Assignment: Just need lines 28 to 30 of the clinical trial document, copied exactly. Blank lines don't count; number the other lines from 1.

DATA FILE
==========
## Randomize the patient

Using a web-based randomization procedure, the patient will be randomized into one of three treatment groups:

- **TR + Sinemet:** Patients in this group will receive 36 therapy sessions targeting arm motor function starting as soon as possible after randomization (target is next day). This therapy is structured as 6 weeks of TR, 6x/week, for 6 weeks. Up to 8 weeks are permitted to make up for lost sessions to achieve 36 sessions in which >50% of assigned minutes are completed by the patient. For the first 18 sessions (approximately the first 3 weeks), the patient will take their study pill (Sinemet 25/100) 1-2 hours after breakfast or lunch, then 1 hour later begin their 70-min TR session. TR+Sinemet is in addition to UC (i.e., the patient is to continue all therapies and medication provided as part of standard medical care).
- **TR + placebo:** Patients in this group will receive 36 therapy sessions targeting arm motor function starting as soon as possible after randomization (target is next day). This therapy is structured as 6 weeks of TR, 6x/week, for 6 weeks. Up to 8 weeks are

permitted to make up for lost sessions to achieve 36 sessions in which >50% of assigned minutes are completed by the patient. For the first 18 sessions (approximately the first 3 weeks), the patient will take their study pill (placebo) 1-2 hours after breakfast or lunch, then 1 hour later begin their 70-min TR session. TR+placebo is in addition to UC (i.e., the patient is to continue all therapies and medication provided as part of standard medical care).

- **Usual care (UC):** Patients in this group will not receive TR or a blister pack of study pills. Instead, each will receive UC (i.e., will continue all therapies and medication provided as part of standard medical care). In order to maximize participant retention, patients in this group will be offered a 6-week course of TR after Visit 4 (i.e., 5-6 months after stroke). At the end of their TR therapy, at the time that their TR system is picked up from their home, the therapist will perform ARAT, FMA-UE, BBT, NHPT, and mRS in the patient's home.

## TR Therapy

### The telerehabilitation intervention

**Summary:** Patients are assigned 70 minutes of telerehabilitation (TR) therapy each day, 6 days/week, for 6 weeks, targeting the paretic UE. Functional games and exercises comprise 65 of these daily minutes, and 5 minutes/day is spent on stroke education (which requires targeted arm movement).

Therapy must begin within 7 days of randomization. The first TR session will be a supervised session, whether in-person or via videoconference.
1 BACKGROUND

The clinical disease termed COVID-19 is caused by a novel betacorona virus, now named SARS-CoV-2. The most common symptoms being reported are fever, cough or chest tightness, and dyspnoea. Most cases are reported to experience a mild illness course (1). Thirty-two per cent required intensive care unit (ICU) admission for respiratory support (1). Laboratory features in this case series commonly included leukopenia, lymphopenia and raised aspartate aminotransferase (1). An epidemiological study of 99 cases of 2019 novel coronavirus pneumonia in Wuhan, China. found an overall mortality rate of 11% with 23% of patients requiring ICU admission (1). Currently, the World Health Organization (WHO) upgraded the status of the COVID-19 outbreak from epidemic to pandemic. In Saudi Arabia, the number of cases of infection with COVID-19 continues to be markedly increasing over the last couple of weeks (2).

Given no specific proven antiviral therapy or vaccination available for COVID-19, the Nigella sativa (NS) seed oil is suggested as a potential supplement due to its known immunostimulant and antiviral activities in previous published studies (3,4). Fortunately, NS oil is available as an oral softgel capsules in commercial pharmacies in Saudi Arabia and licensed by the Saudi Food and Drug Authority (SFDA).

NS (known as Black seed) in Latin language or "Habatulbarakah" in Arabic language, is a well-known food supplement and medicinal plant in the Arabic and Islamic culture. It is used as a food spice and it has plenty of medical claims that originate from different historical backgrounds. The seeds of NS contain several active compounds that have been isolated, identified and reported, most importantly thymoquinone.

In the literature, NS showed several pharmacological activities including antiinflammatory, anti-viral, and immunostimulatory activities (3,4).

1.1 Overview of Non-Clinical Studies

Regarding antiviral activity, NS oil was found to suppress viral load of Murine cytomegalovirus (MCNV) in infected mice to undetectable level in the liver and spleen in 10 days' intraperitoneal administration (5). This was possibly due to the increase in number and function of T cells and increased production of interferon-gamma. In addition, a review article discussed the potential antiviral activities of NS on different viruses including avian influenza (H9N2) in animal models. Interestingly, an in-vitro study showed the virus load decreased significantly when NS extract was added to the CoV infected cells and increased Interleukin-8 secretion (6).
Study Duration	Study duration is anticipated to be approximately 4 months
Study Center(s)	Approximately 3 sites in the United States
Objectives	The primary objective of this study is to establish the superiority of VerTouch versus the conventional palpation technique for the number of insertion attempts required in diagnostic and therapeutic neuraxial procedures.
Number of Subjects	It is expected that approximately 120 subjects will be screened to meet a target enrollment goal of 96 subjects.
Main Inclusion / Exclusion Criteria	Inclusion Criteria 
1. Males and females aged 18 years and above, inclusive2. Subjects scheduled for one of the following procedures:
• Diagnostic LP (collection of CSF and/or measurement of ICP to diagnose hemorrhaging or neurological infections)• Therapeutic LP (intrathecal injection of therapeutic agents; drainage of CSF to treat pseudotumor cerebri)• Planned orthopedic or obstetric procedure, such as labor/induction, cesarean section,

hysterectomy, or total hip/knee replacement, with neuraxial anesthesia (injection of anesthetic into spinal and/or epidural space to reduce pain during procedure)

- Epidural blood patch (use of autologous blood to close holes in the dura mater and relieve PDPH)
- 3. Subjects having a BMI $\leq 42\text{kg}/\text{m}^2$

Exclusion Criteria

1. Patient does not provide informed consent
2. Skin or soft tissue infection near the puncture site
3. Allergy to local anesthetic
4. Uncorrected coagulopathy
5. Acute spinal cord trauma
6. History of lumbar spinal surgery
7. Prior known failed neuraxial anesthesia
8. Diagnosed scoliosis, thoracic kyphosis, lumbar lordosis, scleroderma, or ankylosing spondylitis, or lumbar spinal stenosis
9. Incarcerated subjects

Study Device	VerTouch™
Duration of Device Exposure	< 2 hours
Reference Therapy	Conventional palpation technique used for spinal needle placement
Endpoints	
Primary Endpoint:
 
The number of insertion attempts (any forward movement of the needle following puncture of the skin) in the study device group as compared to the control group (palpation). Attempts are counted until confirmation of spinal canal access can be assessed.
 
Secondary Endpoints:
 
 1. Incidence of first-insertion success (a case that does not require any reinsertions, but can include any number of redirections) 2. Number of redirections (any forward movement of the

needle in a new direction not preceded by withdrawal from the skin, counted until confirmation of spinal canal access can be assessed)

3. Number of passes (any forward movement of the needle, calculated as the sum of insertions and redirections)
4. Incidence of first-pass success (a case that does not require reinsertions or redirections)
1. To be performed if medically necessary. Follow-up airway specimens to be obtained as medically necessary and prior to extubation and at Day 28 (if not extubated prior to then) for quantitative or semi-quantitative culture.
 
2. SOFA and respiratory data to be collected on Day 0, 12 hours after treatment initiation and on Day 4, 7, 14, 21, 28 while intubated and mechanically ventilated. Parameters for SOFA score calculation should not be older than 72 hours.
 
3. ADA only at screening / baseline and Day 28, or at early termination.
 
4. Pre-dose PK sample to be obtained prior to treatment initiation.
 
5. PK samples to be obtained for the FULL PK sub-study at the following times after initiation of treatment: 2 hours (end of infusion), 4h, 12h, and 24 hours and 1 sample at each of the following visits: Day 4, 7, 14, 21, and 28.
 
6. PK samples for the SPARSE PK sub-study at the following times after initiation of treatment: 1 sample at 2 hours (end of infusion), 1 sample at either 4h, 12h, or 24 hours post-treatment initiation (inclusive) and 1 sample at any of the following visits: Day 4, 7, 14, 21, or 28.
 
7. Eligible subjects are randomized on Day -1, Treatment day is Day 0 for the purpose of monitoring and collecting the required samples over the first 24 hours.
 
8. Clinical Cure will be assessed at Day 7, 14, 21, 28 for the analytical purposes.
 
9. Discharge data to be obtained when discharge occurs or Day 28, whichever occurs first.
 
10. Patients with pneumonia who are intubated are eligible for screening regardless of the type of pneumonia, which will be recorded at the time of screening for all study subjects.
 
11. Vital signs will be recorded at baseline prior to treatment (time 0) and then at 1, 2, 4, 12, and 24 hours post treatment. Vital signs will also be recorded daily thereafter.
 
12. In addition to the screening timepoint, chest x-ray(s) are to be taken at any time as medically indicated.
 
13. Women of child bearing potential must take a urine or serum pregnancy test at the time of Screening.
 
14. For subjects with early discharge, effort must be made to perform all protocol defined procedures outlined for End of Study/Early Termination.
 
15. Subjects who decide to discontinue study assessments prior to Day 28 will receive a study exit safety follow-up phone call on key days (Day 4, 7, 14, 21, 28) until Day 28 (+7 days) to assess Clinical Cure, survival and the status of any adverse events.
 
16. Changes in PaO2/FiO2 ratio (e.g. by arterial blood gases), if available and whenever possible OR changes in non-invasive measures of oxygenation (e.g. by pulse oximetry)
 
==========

Exclusion Criteria

1. Patient does not provide informed consent
2. Skin or soft tissue infection near the puncture site